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Am J Cardiol. 2010 Jun 1;105(11):1555-60. doi: 10.1016/j.amjcard.2010.01.015. Epub 2010 Apr 10.

Anger, suppressed anger, and risk of adverse events in patients with coronary artery disease.

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Center of Research on Psychology in Somatic diseases, Tilburg University, Tilburg, The Netherlands.


Anger is associated with cardiovascular stress reactivity; however, little is known about the effect of suppressed anger in patients with coronary artery disease (CAD). We examined whether patients with CAD who suppress their anger are at risk of adverse events. At baseline, 644 patients with CAD completed measures of anger, anger-in (reluctance to express anger), and Type D personality (tendency to experience distress and to be inhibited). The combination of high anger and anger-in scores was used to identify the presence of suppressed anger. The end points were major adverse cardiac events (a composite of death, myocardial infarction, and revascularization) and cardiac death/myocardial infarction. After an average follow-up of 6.3 years (range 5 to 10), 126 patients (20%) had experienced a major adverse cardiac event, and 59 (9%) had experienced cardiac death or myocardial infarction. Anger (p = 0.009) and suppressed anger (p = 0.011) were associated with future major adverse cardiac events, but these associations were no longer significant after adjustment for clinical characteristics. However, suppressed anger remained associated with the more rigorous end point of cardiac death or myocardial infarction (odds ratio 2.87, 95% confidence interval 1.15 to 7.15, p = 0.024) after controlling for decreased systolic function, poor exercise tolerance, extent of CAD, and revascularization. Anger alone was not independently associated with this end point. Patients with a Type D personality had a fourfold rate of suppressed anger, and an adjustment for a Type D personality attenuated the observed association between suppressed anger and adverse cardiac events. In conclusion, patients with CAD who suppress their anger were at increased risk of adverse cardiac events, and this was accounted for by individual differences in Type D personality.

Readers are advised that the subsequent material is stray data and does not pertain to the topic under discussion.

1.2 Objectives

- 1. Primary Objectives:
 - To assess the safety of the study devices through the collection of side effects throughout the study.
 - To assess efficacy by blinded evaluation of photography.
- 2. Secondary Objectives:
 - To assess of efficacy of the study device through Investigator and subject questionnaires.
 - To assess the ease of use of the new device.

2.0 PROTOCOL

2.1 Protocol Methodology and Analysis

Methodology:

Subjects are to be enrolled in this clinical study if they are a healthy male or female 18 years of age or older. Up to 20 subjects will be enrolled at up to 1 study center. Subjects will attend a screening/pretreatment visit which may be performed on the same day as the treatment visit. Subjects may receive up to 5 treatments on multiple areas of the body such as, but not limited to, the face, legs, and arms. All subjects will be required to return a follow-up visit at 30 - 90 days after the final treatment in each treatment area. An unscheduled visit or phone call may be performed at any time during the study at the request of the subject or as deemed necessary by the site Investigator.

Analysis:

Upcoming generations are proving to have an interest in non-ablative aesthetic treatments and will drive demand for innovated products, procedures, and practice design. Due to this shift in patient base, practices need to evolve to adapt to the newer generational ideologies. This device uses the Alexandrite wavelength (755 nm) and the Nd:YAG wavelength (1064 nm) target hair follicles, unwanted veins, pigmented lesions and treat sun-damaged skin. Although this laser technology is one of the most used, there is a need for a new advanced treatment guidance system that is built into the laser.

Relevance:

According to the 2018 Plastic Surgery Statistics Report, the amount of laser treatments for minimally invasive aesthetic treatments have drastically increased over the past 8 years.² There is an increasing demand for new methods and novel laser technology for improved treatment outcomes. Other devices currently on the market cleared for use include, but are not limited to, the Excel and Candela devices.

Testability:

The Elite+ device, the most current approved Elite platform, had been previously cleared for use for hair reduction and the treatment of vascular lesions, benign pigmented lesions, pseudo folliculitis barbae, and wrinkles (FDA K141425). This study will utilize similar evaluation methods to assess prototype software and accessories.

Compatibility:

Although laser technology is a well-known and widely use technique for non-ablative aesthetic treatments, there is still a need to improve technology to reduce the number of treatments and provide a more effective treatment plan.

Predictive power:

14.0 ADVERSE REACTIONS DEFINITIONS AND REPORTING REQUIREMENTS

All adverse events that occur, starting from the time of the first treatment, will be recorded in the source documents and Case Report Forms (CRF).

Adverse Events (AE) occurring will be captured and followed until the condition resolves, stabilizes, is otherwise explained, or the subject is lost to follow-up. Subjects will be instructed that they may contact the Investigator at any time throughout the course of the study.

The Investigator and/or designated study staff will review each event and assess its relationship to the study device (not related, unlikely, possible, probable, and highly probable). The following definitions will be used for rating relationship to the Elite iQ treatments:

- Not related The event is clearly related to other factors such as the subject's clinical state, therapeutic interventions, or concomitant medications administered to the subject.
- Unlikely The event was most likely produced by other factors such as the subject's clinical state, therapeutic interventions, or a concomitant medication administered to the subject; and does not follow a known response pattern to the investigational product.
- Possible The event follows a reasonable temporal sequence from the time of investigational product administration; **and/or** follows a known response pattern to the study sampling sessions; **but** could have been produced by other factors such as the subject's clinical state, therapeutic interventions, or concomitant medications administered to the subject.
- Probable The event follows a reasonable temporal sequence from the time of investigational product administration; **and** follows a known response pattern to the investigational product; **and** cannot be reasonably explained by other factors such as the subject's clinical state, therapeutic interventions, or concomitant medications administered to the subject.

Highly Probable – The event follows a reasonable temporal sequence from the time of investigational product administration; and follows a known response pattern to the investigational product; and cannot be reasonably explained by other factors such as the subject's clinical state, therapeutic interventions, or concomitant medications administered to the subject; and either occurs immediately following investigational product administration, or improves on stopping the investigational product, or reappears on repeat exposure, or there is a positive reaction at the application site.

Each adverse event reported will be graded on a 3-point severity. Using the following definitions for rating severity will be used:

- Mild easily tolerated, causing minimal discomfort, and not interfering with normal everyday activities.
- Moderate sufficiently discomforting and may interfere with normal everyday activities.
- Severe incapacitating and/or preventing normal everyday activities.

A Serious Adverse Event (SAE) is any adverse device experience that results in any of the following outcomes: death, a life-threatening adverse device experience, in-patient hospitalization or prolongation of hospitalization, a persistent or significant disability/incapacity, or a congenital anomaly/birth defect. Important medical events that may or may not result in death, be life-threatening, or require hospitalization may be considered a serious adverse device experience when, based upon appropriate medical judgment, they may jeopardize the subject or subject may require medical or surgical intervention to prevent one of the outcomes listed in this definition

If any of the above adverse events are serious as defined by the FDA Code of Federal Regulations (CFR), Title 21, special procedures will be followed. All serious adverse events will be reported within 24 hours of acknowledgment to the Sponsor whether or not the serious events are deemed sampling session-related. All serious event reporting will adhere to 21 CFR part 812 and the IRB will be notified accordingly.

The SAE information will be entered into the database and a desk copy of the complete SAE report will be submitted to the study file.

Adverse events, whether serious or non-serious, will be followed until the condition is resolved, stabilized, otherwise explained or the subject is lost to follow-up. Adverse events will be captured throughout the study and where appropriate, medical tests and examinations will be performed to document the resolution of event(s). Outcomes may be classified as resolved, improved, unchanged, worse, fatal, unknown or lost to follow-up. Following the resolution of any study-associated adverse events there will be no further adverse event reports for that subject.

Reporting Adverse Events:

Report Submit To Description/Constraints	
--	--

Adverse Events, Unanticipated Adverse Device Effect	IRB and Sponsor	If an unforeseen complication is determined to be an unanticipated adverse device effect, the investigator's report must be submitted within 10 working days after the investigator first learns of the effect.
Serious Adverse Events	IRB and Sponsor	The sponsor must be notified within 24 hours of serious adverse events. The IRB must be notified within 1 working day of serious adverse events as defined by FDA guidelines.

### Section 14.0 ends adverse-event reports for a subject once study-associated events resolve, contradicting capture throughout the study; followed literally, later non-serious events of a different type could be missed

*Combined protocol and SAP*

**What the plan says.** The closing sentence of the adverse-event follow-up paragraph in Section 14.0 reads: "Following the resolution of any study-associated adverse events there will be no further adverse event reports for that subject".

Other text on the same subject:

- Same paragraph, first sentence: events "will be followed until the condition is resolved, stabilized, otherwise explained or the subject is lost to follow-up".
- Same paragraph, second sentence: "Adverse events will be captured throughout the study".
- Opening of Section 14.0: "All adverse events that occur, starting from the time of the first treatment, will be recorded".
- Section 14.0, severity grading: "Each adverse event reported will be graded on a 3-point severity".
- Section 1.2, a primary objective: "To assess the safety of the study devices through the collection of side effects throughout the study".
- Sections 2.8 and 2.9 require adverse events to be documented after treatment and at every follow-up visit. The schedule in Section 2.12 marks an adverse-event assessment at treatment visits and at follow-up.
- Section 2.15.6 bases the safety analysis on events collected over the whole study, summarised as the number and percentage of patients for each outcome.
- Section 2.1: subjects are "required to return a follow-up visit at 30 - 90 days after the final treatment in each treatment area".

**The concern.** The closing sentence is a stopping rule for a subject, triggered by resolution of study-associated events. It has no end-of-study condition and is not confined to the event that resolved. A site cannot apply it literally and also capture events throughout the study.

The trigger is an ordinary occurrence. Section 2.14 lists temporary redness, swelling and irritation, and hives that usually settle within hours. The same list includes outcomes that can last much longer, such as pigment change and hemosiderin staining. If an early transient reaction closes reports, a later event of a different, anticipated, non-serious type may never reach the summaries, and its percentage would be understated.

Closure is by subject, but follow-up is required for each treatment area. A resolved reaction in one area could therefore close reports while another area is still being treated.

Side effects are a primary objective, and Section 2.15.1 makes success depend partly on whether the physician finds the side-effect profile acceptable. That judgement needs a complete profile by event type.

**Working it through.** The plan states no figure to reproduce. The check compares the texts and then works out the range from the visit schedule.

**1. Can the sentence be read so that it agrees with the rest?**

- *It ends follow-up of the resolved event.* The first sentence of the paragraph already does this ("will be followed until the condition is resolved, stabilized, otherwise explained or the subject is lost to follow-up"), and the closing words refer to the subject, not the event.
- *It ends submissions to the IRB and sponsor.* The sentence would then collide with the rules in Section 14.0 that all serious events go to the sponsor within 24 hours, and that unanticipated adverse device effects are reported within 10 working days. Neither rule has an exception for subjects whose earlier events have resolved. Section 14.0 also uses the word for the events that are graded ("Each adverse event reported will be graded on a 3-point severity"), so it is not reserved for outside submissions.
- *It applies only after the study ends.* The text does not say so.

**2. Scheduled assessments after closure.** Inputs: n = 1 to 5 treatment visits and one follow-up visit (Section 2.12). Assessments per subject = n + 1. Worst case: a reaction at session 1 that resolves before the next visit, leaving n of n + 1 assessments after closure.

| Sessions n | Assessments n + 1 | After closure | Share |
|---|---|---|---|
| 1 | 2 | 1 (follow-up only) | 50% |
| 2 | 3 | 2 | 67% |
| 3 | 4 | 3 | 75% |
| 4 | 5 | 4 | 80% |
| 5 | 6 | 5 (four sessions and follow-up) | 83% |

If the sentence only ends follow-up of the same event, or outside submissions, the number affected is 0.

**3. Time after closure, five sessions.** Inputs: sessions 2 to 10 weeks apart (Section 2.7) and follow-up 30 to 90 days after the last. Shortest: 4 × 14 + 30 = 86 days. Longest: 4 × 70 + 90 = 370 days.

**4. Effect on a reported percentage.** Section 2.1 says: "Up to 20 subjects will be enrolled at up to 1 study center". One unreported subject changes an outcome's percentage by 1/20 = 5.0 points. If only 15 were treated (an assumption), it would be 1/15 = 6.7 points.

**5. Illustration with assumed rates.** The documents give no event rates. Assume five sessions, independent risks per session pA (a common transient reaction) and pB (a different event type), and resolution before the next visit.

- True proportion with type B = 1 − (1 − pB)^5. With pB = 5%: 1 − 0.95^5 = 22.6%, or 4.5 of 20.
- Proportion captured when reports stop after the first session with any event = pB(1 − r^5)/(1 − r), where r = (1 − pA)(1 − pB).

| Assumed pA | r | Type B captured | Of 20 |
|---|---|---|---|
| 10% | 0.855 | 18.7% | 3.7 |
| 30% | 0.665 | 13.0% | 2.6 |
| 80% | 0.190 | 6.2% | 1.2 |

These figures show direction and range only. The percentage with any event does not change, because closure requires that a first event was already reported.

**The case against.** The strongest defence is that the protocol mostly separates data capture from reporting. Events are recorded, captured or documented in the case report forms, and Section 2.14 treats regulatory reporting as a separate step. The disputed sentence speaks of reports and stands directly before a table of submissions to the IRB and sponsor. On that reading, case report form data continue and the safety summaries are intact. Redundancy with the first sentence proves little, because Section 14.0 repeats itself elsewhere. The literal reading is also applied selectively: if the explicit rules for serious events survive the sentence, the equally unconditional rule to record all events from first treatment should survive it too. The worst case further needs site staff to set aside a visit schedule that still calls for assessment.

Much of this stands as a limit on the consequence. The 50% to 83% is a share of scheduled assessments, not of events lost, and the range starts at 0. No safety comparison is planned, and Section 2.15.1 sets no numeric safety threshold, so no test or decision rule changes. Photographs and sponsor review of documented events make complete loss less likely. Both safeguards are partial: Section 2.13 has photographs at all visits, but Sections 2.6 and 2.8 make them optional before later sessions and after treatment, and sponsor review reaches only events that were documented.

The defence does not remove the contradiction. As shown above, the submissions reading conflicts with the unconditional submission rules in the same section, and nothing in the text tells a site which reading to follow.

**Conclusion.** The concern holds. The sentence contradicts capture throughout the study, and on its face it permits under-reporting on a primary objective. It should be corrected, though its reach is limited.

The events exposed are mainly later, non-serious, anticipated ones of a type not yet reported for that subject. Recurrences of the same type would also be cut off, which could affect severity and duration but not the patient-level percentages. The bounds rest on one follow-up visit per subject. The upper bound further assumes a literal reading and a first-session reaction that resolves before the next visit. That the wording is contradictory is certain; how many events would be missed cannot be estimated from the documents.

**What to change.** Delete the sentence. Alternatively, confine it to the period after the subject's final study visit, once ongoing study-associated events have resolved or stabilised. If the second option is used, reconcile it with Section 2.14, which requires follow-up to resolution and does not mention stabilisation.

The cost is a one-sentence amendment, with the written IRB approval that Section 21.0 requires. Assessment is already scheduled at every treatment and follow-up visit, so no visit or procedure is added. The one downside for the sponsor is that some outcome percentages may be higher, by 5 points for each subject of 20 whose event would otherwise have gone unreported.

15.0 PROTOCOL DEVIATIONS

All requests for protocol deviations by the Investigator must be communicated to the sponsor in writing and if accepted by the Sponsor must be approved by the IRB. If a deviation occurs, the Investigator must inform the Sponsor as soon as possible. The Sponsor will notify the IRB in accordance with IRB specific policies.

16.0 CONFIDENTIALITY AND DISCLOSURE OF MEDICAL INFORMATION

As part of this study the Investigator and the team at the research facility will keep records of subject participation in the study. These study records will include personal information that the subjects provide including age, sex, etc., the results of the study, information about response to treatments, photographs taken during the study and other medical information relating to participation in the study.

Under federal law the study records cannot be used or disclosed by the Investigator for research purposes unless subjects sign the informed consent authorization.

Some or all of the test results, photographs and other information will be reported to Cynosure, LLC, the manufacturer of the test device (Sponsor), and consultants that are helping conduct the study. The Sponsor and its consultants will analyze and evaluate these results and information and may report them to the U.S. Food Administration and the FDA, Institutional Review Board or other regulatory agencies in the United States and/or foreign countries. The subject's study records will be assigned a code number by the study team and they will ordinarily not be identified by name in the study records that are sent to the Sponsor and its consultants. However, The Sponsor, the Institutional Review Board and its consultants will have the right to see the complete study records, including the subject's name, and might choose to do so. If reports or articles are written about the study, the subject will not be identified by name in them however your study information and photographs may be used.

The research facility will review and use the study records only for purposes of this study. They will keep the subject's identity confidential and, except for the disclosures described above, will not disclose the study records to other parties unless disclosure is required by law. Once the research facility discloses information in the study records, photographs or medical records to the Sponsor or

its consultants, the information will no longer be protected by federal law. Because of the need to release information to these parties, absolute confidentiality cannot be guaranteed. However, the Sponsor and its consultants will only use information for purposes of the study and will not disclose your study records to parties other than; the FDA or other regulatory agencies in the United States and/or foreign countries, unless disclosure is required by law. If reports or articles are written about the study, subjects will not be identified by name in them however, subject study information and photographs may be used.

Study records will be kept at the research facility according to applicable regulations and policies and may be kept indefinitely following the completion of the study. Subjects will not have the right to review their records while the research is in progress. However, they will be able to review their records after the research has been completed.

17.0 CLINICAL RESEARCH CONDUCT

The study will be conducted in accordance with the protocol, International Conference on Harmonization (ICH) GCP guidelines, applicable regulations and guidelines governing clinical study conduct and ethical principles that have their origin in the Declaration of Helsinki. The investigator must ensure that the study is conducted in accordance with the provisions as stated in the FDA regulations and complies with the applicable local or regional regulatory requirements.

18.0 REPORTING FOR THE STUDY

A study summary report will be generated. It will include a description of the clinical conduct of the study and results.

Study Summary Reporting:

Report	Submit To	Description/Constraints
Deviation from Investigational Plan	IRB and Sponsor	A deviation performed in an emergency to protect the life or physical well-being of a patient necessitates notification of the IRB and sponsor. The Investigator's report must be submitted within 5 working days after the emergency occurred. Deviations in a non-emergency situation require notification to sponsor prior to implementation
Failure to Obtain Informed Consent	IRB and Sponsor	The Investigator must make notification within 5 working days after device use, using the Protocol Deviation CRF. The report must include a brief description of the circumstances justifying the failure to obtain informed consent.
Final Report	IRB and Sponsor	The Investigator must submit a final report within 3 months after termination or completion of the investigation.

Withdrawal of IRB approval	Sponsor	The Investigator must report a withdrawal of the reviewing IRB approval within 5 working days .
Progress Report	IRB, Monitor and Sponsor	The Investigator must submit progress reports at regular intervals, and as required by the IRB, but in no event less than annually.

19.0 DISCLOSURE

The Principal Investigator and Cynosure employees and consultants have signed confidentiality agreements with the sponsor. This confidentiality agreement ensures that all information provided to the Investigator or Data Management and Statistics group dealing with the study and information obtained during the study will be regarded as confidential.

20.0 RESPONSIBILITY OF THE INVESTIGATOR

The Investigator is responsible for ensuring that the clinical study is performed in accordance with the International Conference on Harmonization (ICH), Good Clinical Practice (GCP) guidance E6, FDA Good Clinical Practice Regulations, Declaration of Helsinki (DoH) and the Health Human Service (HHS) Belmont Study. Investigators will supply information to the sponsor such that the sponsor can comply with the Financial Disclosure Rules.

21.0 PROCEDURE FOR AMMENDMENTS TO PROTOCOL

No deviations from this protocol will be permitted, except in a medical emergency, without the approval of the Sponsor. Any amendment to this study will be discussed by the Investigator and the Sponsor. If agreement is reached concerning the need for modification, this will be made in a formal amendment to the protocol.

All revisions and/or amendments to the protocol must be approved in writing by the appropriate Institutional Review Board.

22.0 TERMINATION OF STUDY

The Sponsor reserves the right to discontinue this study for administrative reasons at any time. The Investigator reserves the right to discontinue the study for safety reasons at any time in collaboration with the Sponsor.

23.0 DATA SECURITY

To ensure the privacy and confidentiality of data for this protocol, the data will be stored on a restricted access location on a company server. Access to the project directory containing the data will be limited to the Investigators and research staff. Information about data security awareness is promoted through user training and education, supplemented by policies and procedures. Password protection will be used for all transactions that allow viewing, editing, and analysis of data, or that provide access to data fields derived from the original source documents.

[Indexed for MEDLINE]

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